Ron Paul In 2009: I Wouldn’t Risk American Lives’ To Save Jews From Holocaust

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The following was written by Jeffrey Scott Shapiro, a former Washington, D.C. prosecutor.

On the evening of Sept. 16, 2009, I was invited to a function for Rand Paul’s U.S. Senate campaign at the headquarters of Americans for Tax Reform.

I had been invited by a friend of mine via Facebook who was a passionate supporter of Ron Paul. Within minutes of arriving, I saw Rep. Paul enter the room, followed by an entourage of several college students.

I immediately walked up to Paul and introduced myself, and Paul smiled at me and shook my hand. I told him that I had always wanted to ask him a question, and that it was a hypothetical question, but I would appreciate his answer nonetheless. Paul smiled, and welcomed the question. At this point there were about 15 people surrounding us, listening.

And so I asked Congressman Paul: if he were President of the United States during World War II, and as president he knew what we now know about the Holocaust, but the Third Reich presented no threat to the U.S., would he have sent American troops to Nazi Germany purely as a moral imperative to save the Jews?”

And the Congressman answered:

“No, I wouldn’t. I wouldn’t risk American lives to do that. If someone wants to do that on their own because they want to do that, well, that’s fine, but I wouldn’t do that.”

Paul then looked at me, and I politely thanked him for his time. He smiled at me again and nodded his head, and many of his young followers were also smiling, and nodding their heads in agreement. Clearly, I was the only one in the room who was disturbed by his response.

When I first presented the story of Paul’s comments about the Holocaust to major news media outlets two years ago, they were so stunned they were afraid to publish my story, and as a result it has remained unpublished until now.

I went to great lengths afterwards to learn more about the basis for Paul’s comments. I spoke to Eric Dondero, a former senior aide for Paul, in February 2010. Dondero is quoted in a Weekly Standard article today about Paul’s isolationist beliefs.

When I called Dondero again this morning, and told him I was finally going forward with the story, he told me that Paul had made similar comments to him.

“He told me numerous times it was not worth it to intervene to save the Jews in World War II,” Dondero said. “I don’t think that’s because he’s an antisemite. It’s because he’s an extreme isolationist and he’s trying to be 100% principled–he doesn’t think there’s any reason to intervene for human rights or any other reason anywhere on the planet.”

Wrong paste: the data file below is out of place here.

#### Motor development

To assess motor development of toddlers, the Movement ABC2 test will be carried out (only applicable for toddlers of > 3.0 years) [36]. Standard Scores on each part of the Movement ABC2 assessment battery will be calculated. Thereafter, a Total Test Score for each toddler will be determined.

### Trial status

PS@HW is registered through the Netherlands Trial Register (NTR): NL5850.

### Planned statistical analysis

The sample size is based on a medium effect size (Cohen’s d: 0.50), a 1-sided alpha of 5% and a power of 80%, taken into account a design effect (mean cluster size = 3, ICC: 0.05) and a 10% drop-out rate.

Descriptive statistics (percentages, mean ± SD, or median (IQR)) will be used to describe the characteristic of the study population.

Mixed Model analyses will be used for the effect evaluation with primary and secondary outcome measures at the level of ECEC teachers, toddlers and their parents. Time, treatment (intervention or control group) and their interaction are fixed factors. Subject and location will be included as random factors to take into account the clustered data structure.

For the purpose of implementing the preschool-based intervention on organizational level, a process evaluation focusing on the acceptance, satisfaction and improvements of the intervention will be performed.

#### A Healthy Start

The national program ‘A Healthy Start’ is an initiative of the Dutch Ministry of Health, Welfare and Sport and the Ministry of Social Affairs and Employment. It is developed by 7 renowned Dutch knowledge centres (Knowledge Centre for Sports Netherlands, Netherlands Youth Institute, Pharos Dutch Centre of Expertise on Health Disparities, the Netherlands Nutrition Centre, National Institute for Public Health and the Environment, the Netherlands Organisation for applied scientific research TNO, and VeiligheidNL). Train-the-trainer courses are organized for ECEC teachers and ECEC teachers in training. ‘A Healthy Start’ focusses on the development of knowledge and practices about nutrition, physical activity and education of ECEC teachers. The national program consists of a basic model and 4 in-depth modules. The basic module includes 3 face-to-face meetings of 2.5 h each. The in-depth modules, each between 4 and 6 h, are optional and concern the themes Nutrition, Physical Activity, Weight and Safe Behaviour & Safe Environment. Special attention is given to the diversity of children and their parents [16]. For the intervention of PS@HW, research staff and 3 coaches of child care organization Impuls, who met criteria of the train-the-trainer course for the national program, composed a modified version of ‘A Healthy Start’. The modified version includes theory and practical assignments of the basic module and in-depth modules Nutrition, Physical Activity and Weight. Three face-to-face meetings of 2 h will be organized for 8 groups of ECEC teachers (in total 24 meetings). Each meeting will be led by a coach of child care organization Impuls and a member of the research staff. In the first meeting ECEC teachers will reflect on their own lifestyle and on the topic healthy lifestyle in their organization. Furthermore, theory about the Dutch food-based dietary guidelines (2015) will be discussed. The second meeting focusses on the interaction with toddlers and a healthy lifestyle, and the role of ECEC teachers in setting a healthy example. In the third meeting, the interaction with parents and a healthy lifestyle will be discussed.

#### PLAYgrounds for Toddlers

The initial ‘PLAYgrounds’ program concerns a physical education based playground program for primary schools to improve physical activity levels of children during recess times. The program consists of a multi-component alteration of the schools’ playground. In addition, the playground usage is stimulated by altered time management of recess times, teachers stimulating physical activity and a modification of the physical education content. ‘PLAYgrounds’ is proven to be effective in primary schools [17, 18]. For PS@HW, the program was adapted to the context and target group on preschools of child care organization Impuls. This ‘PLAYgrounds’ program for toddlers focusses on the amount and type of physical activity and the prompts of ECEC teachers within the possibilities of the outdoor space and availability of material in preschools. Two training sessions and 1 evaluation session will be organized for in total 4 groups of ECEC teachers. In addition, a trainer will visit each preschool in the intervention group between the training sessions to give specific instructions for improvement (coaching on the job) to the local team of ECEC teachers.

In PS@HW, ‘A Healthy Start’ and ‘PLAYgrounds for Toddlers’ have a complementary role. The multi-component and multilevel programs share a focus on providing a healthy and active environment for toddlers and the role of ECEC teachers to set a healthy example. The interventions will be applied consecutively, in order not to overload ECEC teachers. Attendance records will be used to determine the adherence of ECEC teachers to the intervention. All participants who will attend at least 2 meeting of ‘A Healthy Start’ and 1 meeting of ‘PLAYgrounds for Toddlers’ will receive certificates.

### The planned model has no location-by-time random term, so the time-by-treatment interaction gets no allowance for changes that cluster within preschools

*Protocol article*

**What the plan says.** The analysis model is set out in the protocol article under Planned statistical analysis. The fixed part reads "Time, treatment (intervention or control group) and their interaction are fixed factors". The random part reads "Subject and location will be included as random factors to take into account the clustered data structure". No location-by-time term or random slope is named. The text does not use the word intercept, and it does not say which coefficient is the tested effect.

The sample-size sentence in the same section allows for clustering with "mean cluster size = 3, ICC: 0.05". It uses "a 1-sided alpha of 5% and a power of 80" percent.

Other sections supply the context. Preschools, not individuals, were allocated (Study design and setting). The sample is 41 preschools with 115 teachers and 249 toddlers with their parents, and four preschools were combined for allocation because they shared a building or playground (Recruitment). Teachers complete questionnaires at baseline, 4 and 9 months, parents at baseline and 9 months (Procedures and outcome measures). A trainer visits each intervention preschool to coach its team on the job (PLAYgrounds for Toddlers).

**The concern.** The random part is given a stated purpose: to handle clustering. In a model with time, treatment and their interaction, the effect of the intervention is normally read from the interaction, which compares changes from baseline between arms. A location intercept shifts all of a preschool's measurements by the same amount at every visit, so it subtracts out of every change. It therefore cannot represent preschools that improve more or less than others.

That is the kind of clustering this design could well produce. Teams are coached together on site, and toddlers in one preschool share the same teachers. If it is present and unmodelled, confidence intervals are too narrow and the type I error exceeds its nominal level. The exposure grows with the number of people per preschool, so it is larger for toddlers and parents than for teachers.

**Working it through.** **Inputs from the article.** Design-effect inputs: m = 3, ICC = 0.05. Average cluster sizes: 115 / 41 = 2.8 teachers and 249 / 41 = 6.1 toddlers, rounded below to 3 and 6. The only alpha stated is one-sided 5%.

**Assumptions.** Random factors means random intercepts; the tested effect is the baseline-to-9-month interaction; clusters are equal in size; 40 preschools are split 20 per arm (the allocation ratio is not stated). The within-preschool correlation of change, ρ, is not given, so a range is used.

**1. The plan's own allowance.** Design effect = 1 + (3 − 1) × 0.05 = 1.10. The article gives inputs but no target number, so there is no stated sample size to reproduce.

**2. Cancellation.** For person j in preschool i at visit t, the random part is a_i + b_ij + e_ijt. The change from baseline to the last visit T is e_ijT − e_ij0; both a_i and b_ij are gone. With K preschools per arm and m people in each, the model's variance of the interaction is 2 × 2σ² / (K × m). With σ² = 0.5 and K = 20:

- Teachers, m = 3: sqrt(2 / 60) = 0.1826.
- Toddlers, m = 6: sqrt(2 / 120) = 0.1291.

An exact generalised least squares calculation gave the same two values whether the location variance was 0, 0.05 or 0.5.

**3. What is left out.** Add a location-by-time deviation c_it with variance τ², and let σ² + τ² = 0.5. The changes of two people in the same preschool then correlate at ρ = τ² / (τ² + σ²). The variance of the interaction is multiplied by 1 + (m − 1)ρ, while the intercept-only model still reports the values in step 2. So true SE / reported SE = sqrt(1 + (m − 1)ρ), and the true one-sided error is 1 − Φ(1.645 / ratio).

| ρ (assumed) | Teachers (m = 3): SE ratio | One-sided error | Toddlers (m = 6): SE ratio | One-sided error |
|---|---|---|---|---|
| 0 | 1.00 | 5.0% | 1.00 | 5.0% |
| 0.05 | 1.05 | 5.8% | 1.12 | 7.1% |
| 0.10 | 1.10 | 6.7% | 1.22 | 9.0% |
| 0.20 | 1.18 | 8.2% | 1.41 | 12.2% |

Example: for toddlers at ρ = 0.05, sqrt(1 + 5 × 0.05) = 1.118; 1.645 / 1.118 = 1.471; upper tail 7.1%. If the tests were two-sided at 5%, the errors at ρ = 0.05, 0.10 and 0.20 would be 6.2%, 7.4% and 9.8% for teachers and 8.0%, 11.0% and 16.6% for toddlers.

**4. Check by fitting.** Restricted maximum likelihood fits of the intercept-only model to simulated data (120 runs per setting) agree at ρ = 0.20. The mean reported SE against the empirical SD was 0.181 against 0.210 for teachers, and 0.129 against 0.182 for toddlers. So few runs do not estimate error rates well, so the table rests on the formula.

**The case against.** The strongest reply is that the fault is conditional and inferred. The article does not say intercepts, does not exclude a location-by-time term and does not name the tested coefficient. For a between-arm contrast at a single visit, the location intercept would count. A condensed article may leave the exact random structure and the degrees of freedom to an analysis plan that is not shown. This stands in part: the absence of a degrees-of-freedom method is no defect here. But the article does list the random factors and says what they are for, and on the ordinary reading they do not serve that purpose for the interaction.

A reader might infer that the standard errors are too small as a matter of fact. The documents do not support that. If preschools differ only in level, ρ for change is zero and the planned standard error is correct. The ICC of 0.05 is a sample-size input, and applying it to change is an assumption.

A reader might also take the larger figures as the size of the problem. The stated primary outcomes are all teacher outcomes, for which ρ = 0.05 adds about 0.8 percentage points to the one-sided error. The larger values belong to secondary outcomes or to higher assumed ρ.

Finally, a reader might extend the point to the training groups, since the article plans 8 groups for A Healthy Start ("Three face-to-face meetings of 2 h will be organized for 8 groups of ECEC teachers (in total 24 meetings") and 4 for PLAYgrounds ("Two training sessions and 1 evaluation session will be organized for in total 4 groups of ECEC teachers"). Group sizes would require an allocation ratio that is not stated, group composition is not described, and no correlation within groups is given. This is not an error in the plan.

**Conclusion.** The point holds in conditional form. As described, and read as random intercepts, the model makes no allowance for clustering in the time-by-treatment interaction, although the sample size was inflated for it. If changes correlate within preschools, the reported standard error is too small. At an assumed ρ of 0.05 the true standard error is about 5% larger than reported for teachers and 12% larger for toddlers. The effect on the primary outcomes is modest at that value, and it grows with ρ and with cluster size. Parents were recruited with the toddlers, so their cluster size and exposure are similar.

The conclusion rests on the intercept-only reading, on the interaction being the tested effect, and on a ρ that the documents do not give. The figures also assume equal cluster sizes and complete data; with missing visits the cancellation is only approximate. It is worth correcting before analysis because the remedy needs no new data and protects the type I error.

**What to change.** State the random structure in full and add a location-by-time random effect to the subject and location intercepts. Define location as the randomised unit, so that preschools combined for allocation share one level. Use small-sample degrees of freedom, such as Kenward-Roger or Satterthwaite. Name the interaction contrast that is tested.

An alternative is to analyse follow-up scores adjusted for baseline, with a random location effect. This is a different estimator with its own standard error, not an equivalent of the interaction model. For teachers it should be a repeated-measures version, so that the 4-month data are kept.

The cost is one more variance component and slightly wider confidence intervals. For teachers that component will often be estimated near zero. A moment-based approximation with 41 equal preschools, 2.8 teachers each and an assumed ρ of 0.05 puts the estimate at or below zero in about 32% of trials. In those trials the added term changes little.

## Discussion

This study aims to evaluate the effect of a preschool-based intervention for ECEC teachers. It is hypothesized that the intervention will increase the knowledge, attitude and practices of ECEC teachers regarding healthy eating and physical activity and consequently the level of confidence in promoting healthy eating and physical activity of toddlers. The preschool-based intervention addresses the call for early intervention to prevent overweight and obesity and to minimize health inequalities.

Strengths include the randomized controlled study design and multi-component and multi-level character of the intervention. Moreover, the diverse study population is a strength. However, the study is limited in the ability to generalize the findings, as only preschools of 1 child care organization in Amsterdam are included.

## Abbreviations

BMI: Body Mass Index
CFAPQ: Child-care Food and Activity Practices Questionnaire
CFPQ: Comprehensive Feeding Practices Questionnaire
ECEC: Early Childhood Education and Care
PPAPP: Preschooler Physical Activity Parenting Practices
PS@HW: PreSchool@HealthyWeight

Calls to Rep. Paul’s congressional office and campaign office last week and this morning were not returned.

The Holocaust of World War II is not the only historical tragedy that Paul’s isolationism would disregard.

In 2007, the Congressman actually faulted Abraham Lincoln for using military force to end slavery in the Civil War: “He shouldn’t have gone to war… Slavery was phased out in every other country in the world and the way I’m advising that it should have been done is do like the British Empire did; you buy the slaves and release them.”

Editors told me two years ago that they couldn’t believe Paul would respond in the same way to a question about the Holocaust, but I wasn’t surprised. Paul’s answer is actually consistent with much of what he’s been saying for years.

Yet philosophical consistency doesn’t always translate into a policy that is practical–or presidential.

Jeffrey Scott Shapiro is a former Washington, D.C. prosecutor who served on U.S. Senator John F. Kerry’s legal team during the 2004 presidential election, studied under Governor Michael Dukakis and interned for President Clinton in the White House. He is an investigative journalist who has worked on high profile criminal cases for CBS News, TIME magazine and Gannett News Co., and now investigates news stories for Breitbart.com. Jeffrey practices law in California, Florida and Washington, D.C., and can be followed on Twitter as @jeffreyscottlaw.

(Source: BigGovernment.com)


13 COMMENTS